From 1937's "Snow White and the Seven Dwarfs," the first animated Disney movie, until "Pocahontas" in 1995, the Walt Disney Animation department has relied completely on traditional animation to create their films. Along with their films, Disney created a collection of shorts featuring trademark characters like Mickey Mouse, Pluto and Donald Duck. Traditional animation is a hand-drawn process where multiple artists collaborate to create the movie as a whole.
Drawing the scenes is a multi-step process that is divided into different sections. First, the whole movie is storyboarded. The storyboard process is lengthy and summarizes the whole movie using small index card sized pictures. Character models are derived from this process and sent to character animators. Character animators are typically assigned one character and will work on that character throughout the whole movie. Meanwhile, other animators are assigned to create backgrounds, props, lighting and other elements that are composed into the scene.
Animating requires a specific process that helps keep scenes flowing while avoiding jumpiness. Disney animation is drawn on paper with some translucently so that animators can actually reference and trace over drawings underneath. A backlight tool helps animators see through the layers so they don't miss any lines.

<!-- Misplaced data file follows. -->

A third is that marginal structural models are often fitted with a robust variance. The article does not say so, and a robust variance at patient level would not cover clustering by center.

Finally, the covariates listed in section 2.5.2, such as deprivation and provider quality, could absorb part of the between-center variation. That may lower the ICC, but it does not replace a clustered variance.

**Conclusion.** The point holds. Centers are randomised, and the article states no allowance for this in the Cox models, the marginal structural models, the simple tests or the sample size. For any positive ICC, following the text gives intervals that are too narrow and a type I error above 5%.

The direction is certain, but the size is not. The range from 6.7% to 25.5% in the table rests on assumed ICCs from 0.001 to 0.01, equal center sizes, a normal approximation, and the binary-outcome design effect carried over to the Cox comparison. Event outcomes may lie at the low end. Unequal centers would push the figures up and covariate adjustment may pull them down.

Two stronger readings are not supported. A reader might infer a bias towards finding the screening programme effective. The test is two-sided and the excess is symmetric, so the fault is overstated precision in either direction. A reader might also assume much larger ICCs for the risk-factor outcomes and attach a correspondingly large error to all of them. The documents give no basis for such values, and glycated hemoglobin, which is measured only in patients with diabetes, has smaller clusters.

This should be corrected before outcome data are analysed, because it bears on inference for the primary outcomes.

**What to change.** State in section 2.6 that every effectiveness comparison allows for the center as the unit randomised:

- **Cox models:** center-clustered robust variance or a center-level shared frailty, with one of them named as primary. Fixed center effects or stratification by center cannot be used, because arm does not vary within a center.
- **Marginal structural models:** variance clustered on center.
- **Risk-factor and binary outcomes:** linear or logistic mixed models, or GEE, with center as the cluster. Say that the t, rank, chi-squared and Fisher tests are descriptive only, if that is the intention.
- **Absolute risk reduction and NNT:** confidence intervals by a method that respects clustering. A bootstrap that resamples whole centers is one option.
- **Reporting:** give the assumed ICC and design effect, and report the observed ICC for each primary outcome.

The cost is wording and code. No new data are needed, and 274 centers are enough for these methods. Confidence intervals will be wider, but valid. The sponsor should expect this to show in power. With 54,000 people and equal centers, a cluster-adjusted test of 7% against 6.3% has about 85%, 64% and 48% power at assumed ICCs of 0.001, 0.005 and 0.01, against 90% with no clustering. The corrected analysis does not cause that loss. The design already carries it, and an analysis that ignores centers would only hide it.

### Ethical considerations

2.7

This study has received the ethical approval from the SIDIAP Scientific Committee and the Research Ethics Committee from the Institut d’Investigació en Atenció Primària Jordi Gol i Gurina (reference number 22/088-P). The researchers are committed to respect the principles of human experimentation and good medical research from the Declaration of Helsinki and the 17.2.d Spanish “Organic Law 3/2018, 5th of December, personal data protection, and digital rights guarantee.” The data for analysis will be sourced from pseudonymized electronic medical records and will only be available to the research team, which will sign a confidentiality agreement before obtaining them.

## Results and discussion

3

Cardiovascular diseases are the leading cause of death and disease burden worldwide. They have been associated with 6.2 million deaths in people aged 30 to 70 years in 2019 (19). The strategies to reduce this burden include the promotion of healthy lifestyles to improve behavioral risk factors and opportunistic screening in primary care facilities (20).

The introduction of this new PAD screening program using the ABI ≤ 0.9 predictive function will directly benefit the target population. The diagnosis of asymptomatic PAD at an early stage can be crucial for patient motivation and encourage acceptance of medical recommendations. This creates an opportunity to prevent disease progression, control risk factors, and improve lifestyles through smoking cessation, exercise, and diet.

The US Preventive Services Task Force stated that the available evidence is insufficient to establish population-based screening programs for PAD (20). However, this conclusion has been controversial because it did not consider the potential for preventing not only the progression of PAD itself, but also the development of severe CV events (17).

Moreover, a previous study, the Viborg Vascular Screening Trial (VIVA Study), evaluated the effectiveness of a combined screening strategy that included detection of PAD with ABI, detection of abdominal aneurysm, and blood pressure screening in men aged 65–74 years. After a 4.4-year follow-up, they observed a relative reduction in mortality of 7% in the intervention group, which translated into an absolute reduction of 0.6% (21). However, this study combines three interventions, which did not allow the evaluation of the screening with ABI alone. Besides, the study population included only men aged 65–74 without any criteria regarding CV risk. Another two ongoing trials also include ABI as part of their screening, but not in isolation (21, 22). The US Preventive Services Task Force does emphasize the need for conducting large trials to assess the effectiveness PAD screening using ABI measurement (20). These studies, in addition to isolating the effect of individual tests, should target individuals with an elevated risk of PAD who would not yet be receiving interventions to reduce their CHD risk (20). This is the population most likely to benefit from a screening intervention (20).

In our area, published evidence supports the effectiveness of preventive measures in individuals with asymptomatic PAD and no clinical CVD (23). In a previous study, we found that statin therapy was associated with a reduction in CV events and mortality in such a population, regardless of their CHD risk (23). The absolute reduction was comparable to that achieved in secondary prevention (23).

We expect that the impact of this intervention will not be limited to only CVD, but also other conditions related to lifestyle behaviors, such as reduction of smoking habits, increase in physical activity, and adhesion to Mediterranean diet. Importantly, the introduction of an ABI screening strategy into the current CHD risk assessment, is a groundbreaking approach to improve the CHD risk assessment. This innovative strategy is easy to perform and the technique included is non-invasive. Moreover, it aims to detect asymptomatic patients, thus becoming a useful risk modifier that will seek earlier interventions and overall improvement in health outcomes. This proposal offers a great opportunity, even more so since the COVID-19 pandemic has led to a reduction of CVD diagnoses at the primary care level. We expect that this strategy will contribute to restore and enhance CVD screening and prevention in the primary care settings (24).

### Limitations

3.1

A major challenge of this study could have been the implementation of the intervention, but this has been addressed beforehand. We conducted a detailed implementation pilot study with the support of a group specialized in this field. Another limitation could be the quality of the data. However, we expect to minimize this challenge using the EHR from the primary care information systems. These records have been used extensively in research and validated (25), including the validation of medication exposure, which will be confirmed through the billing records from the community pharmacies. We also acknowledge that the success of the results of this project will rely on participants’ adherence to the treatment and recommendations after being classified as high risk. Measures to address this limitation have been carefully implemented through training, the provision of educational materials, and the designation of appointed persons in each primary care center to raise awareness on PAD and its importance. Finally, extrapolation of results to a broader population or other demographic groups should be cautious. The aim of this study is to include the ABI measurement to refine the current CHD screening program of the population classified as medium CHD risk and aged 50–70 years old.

Every frame in a Disney animation is kept track on X-paper. One movie could feature over a thousand pages of X-paper, because each sheet only keeps track of around 100 frames, or 3 seconds of film. For example, Disney's "Aladdin" is 90 minutes long, requiring 1,800 sheets of X-paper to keep track of every frame in the movie.
Disney animation transitioned into the computer-generated realm in the early 1990s. During this time, Disney helped distribute computer-generated animated movies through the animation company Pixar. These fully computer-generated movies were made completely on computers using software like Renderman and Maya.
Voices for Disney movies are recorded in a sound booth. Sometimes animation is played for the actors speaking the lines, but many times the actors will just have a script in front of them to work off of. For example, the late Paul Newman did not need any costumes or do any physical acting in "Cars"--he simply read off of the script.